This election has turned into some kind of bizarre series of rituals, like an season of Greek theater where everybody knows the plot and the audience is left to judge the work on the presentation. The parade of comment, counter-comment, conference call about comment, distancing from comment, and major speech incorporating remarks about comment is the real distraction in this campaign, diverting from a looming economic recession (a recession at BEST) and a tragic stalemate in Iraq. Rarely does anything good for the country come out of this exchange.
It is repetitive and not productive. It isn’t the only way to carefully hone thought. It is an addiction. It is going to be a long eight months until the presidential election.

6 Comments:

Anonymous YK said...

Sounds like you need to take a break. Have you ever seen Jason Shiga's comic strips? Meanwhile is pretty entertaining (and geeky!)

2:34 PM  
Blogger Mark said...

I don't consume news anymore.
I don't consume partisan analysis of politics anymore.
I don't consume ideological analysis of politics or policy anymore.

I think I'm quite happier as a result.

2:51 PM  
Anonymous Anonymous said...

I of course got here after having two simultaneous ichat conversations about obama's speech yesterday. I admit to being a bit of a political junkie, but this microscope is gettin' crazy.

If the pundits spent half the time comparing notes on the candidates policy plans, rather than the demographic breakdown of their supporters, this would be a different race. Have we all accepted that you can't believe the plans anyway, so bring on the bullshit?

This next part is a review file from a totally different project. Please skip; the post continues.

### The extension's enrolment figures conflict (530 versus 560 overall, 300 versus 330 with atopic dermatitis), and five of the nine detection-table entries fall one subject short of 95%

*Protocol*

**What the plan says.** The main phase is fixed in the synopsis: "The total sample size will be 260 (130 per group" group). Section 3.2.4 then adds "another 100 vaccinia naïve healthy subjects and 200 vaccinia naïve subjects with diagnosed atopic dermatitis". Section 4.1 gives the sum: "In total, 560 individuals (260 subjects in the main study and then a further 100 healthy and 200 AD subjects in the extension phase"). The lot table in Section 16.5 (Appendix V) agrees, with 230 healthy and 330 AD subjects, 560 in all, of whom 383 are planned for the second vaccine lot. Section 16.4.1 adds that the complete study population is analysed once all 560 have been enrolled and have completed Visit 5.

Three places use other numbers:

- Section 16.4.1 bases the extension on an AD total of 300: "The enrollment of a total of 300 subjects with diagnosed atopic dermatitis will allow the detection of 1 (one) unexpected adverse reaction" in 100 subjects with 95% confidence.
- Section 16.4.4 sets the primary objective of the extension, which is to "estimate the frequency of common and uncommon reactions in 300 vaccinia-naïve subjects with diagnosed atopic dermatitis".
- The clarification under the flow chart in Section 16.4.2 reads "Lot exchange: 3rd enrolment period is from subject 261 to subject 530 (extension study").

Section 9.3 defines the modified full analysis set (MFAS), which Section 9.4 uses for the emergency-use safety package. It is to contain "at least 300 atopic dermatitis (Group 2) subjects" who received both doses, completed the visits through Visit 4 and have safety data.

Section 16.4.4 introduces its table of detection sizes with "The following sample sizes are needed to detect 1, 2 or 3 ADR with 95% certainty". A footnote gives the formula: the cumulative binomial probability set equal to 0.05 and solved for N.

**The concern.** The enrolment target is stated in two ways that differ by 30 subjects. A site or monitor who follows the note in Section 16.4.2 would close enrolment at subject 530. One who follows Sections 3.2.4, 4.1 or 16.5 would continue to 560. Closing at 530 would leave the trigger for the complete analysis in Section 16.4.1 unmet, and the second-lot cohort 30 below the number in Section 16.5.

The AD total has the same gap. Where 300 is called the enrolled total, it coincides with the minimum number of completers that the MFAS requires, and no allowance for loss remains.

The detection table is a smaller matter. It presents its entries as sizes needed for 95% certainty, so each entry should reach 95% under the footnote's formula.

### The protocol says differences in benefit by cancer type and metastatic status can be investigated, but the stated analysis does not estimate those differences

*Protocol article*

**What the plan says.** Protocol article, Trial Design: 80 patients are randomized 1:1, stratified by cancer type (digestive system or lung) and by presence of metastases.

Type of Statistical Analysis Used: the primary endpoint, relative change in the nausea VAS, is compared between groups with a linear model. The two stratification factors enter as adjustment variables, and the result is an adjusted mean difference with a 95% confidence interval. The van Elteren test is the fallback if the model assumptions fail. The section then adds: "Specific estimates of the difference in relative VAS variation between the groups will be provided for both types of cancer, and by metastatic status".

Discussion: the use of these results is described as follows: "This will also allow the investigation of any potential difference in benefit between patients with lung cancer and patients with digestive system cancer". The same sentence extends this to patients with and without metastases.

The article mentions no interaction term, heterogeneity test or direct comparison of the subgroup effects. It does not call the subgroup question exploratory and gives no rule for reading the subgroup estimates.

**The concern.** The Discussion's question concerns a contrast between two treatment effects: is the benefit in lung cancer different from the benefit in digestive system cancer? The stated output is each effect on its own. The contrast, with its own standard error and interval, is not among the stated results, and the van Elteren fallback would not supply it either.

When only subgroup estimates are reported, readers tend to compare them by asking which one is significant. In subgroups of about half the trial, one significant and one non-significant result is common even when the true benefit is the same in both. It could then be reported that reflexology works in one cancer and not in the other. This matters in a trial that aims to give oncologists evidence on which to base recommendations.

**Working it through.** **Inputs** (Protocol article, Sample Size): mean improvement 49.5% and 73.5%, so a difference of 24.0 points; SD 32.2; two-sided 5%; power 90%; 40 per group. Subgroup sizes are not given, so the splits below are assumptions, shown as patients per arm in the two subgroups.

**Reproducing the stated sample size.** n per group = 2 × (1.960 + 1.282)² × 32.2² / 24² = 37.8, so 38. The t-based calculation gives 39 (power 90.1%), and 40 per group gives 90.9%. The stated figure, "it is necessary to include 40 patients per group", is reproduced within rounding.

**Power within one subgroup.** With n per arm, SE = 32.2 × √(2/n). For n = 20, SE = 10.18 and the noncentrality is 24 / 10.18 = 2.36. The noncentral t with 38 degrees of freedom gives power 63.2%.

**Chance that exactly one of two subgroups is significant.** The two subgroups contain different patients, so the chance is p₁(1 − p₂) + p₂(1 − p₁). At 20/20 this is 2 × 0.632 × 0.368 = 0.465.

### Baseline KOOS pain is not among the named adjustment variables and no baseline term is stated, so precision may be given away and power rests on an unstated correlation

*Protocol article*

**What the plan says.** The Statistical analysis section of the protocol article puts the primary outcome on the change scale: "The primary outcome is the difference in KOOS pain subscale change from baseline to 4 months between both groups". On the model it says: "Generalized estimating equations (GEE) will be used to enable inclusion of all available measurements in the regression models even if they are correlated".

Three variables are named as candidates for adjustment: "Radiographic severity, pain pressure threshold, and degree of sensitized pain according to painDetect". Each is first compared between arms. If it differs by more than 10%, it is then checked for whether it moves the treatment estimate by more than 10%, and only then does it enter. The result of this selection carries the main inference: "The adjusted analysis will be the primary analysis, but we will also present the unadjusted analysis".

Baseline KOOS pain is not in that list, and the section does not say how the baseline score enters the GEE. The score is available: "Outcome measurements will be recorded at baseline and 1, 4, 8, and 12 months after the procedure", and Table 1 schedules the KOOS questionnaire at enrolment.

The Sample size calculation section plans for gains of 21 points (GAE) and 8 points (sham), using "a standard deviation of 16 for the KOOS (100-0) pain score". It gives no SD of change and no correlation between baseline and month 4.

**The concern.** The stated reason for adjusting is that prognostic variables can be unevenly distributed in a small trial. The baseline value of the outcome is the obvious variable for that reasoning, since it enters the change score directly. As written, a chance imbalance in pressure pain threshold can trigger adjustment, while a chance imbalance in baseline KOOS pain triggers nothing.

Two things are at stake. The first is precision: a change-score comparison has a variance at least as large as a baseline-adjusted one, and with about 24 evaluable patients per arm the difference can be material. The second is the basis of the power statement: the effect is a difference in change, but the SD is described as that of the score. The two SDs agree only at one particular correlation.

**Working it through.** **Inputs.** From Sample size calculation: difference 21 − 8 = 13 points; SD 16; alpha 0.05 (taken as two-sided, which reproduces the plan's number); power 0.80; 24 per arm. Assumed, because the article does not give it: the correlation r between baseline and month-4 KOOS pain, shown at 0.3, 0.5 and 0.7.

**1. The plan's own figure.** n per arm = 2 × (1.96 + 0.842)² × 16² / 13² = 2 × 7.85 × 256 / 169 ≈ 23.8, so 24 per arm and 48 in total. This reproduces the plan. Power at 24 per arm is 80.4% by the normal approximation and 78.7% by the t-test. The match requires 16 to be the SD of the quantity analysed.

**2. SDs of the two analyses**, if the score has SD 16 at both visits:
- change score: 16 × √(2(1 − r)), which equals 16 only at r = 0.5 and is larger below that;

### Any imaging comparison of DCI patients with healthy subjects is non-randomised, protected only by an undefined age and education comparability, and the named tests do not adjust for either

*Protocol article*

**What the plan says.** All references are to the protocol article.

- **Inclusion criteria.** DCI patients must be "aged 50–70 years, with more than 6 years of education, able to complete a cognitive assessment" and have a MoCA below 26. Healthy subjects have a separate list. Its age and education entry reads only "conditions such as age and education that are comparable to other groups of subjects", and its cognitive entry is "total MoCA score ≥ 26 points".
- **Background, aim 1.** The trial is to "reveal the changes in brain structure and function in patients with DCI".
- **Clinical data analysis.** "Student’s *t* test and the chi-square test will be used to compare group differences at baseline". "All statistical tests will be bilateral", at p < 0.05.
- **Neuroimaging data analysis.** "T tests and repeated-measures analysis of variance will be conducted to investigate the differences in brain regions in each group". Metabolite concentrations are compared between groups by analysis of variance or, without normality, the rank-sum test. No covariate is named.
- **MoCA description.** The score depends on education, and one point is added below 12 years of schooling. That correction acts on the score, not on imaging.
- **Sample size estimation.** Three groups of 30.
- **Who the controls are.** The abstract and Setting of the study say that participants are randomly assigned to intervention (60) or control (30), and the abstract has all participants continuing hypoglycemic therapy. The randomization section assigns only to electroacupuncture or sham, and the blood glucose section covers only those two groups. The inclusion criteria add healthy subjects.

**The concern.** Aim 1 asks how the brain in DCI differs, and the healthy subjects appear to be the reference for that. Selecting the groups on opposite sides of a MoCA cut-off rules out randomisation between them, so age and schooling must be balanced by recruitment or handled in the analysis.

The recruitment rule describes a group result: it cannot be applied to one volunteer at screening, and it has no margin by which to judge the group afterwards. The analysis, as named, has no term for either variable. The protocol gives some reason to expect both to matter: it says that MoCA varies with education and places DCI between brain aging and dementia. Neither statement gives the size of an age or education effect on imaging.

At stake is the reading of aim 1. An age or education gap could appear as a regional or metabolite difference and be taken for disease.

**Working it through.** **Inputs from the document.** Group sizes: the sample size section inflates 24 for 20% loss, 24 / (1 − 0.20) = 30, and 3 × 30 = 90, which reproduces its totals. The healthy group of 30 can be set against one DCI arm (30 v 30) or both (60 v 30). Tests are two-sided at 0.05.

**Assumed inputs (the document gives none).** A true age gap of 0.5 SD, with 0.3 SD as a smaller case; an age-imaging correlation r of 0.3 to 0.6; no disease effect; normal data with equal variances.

It's like all I hate about reality TV: the soundbiting and editing of people and events into caricatures for entertainment value. And that's what it is, right? Entertainment? News isn't news anymore.

I can see recoiling into real life to get away from it all. Diving into the tangible world around you, the people you actually know, and not your current favorite contestants and celebrities you think you know.

Actually living your life seems the best way to combat this.

So sayeth the girl reading and commenting on the blog of a stranger... Oy.

- A

4:00 PM  
Blogger Scheherazade said...

I don't comment because I read for your voice and a glimpse of your thoughts, not to get all caught up into a conversation with people who don't show themselves. Also, because I read through an aggregator, so I never even realize there ARE comments.

7:20 PM  
Blogger Megan said...

t_n, hon, your comment can't come through without an experience to escort it. Tell me another great band to listen to... I LOVED the Soul Stirrers and owe you a gospel mix, for which I have the track list.

7:23 AM  
Blogger Scott Calvert said...

I have a very old friend and we've been through a lot together. He's always been way into analysis, but in the last two years he's been way over the top about it. Enough so that he's driven nearly everybody away. Hurts to watch a friend do that to themselves and their social network.

Your post describes how his insanity makes me FEEL :-p And I'm a huge "in my head person" myself. He gets really far out there, it's scary. I'm tempted to send him a link to this, but he'd respond by picking it apart. Makes me FEEL conflicted :-p I'd hate to sic him on you, but he could use the message.

2:50 PM